The interface shown in figure 4 has four capacitive buttons which are used to select a particular component of the light. The selected property, such as intensity (if the intensity button is touched) or saturation (if any of the primary color buttons is touched) can be increased or decreased using the radial slider. Apart from this functionality of radial slider, the radial sensor is also used to navigate through predefined lighting levels. The slider’s firmware can be written to sense a touch on the centre of the slider as a different button. This ‘extra’ button is implemented as a “Menu” or “Select” button. Apart from the capacitive sensors, the lighting control interface also has an LCD which is used display the percentage of the intensity, saturation of colors, or the selected lighting option.
LEDs are used to illuminate an active sensor on the user interface. These are commonly called “Backlighting LEDs”. There are holes cut on the PCB in such a way that whenever the user touches a sensor or slider, an LED from the bottom layer glows to illuminate the corresponding sensor or slider, thus giving feedback to the user that the sensor is active.
Radial Slider – In and Out
The design of a radial slider on a PCB is relatively straightforward. It can be considered as an assembly of multiple capacitive sensors arranged in a circular pattern. Apart from the shape, the only difference between a linear slider and a circular slider is that a linear slider has a fixed start point and end point and a circular slider does not because of its circular pattern. From an application point of view, traversing the finger from the left of a linear slider to the extreme right end will increase the resolution from 0% to 100%. With a circular slider, the application must also take into account how many revolutions have to be completed in order to reach 100% resolution.
In order to determine the exact position of finger on the slider, a separate method (i.e., centroid calculation) is required for detection. This is because when a finger is placed on a slider, it touches more than one sensor. Depending upon the area of a particular sensor covered by the finger, the exact position of the finger can be calculated by computing the centroid around the sensor which has the highest response. The centroid calculation method considers the response of the neighboring sensors as well because they are also touched by the finger. For example, if sensor 1 has the maximum response, then the sensors used for the centroid calculation are sensors 0, 1 and 2; likewise, if sensor 0 has the maximum response then only sensors 0 and 1 will be considered. In case of a radial slider, neighboring sensors are not just one sensor up and one sensor down. The following algorithm determines how to identify the neighboring sensors.
1. Scan all the segments in the slider and check whether they are active or not.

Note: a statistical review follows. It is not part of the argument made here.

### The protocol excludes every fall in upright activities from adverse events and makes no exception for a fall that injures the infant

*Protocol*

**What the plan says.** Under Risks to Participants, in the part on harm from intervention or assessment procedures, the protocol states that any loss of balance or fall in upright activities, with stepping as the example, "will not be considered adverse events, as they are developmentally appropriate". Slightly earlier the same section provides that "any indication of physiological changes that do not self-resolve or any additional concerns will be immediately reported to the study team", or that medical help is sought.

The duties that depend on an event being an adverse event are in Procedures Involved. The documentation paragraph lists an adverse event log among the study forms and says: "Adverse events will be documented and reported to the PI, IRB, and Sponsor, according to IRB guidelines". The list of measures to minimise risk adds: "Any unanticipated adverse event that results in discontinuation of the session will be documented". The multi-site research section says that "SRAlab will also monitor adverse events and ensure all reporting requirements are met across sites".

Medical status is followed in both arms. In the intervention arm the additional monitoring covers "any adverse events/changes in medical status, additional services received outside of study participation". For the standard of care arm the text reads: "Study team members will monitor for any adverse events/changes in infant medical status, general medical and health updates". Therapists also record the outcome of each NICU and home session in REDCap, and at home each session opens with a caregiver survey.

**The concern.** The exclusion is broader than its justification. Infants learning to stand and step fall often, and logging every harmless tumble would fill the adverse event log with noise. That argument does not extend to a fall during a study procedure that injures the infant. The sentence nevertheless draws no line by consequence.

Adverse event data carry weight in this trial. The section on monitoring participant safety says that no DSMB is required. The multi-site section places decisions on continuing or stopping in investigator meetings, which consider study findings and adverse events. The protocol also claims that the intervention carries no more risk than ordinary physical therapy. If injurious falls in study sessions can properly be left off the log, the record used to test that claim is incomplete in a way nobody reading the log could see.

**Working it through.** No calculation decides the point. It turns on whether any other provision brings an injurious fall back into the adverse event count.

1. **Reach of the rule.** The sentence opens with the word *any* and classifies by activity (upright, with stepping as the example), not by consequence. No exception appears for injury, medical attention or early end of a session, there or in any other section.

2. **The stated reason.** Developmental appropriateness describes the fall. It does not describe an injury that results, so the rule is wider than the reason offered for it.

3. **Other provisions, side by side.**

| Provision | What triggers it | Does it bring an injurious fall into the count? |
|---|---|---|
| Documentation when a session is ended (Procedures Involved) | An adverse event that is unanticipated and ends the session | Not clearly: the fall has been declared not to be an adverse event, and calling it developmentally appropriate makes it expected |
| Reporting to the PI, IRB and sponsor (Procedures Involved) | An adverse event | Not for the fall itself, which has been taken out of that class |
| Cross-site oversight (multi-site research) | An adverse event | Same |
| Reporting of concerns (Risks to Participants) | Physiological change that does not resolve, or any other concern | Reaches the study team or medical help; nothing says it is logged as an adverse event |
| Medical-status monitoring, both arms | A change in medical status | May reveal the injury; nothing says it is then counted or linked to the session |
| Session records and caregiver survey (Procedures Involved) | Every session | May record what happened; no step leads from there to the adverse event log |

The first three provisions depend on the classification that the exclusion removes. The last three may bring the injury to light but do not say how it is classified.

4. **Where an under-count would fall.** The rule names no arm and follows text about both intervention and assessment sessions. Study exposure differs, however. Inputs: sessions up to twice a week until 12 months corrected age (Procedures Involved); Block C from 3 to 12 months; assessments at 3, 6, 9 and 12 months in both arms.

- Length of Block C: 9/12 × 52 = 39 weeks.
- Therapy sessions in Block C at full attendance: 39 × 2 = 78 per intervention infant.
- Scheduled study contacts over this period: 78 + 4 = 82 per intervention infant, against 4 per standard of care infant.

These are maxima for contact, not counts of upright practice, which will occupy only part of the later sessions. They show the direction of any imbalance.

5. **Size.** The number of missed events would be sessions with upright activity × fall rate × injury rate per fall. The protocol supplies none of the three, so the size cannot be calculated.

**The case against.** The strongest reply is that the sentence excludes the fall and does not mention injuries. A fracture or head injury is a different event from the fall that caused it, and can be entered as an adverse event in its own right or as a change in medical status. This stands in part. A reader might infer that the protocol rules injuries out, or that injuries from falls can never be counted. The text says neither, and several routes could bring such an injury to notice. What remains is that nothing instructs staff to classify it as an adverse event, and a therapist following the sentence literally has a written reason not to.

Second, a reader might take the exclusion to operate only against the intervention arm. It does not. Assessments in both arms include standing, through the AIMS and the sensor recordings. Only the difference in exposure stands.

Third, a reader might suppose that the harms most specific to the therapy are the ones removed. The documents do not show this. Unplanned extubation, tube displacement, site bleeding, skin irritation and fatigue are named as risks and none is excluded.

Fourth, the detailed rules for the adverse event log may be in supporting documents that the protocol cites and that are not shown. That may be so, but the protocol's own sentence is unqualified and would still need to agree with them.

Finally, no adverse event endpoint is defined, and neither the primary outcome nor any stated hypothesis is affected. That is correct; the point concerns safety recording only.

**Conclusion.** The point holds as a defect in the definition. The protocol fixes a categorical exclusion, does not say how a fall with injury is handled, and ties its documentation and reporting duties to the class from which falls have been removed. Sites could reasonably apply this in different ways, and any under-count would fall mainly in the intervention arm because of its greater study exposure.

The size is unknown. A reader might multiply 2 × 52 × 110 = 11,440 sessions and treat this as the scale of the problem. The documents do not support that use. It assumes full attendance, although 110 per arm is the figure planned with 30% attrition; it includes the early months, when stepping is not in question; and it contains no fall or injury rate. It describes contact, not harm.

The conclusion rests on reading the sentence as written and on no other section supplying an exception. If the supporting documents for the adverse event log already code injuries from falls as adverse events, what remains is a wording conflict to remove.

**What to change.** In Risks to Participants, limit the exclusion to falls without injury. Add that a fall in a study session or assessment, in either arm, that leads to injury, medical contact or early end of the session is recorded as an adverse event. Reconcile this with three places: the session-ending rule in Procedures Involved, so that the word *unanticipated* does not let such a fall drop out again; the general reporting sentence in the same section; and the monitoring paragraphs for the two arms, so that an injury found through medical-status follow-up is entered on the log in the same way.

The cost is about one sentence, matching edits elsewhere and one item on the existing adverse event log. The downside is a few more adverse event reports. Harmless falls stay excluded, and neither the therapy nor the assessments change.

For (i=0; i<Number of Segments in the Slider; i++)
Scan Sensor (i); //Scan the sensor i
Check Sensor (i); //Check whether sensor is active or not
2. Locate the sensor with maximum response
If (Any Sensor is active)
Biggest Sensor = 0;
For (i=0; i<Number of Segments in the Slider; i++)
If (Sensor Response(i) > Sensor Response(Biggest Sensor)
Biggest Sensor = i;
3. Locate the neighboring sensors and compute the centroid
If (Biggest Sensor
Left Sensor = Last Sensor;
Right Sensor = Biggest Sensor++;
Else if (Biggest Sensor Last Segment in the Slider)
Left Sensor = Biggest Sensor --;
Right Sensor = First Sensor;
Left Sensor = Biggest Sensor--;
Right Sensor = Biggest Sensor++;
Compute Centroid(Biggest Sensor);
Backlight LEDs are used to increase the visibility of the interface even in the dark. They can be a single color LED or a tri-color LED which can be given the exact color combination as the ambient light. For a tri-color LED, depending upon the current requirement, a closed-loop system can be formed to control the color and intensity using a buck/boost configuration.
Gang Proximity Sensing and Backlighting
Instead of using a separate trace for the proximity antenna, all the segments of the slider can be connected together to form a big sensing pad or an antenna which serves the functionality of proximity sensing. This method of implementing proximity sensing using a group of sensors is referred to as gang proximity. Gang proximity and backlighting are value-added features of this design. Together, these features activate the interface backlight whenever a hand approaches the device, thus enabling the user to locate the interface even in the dark. Implementing gang proximity sensing can be simplified by connecting all the segments of a radial slider to an analog mux. With a mixed-signal device like the C?Y8C21x34, an internal Analog Mux Bus can be used to connect the external sensors interfaced on different package pins to the internal CSD block. Connecting or disconnecting the sensors to/from the Analog Mux Bus can be done in firmware:
CSD_EnableSensor (0x02, 0x044); // Connects P2.6 (Port 2 pin 6) and P2.3 (Port 2 Pin 3) to the
// Analog Mux Bus
When the gang sensor’s antenna detects an object like the user’s hand within proximity of the board, firmware lights the backlight LEDs to enable the user to locate the interface. After switching the LEDs to an ON state, the radial slider can be switched back to its normal functionality by disconnecting the sensors from the Analog Mux Bus. Timeout functionality can also be implemented to switch OFF the LEDs if the object/hand moves away from the board for a fixed time.
Appropriate tuning of the gang proximity sensors allows configuration of the antenna strength. This decides the distance at which the proximity antenna successfully detects an object near the user interface board and switches ON the backlight LEDs.
This article described a typical implementation of a user interface for controlling the ambient light using capacitive sensing methodology. Developers can further enhance the model by providing a color gamut which will enable users to select a color of their own choice for light control. Making the light control user interface communicate wirelessly with the controlling unit is yet another way to differentiate the lighting control.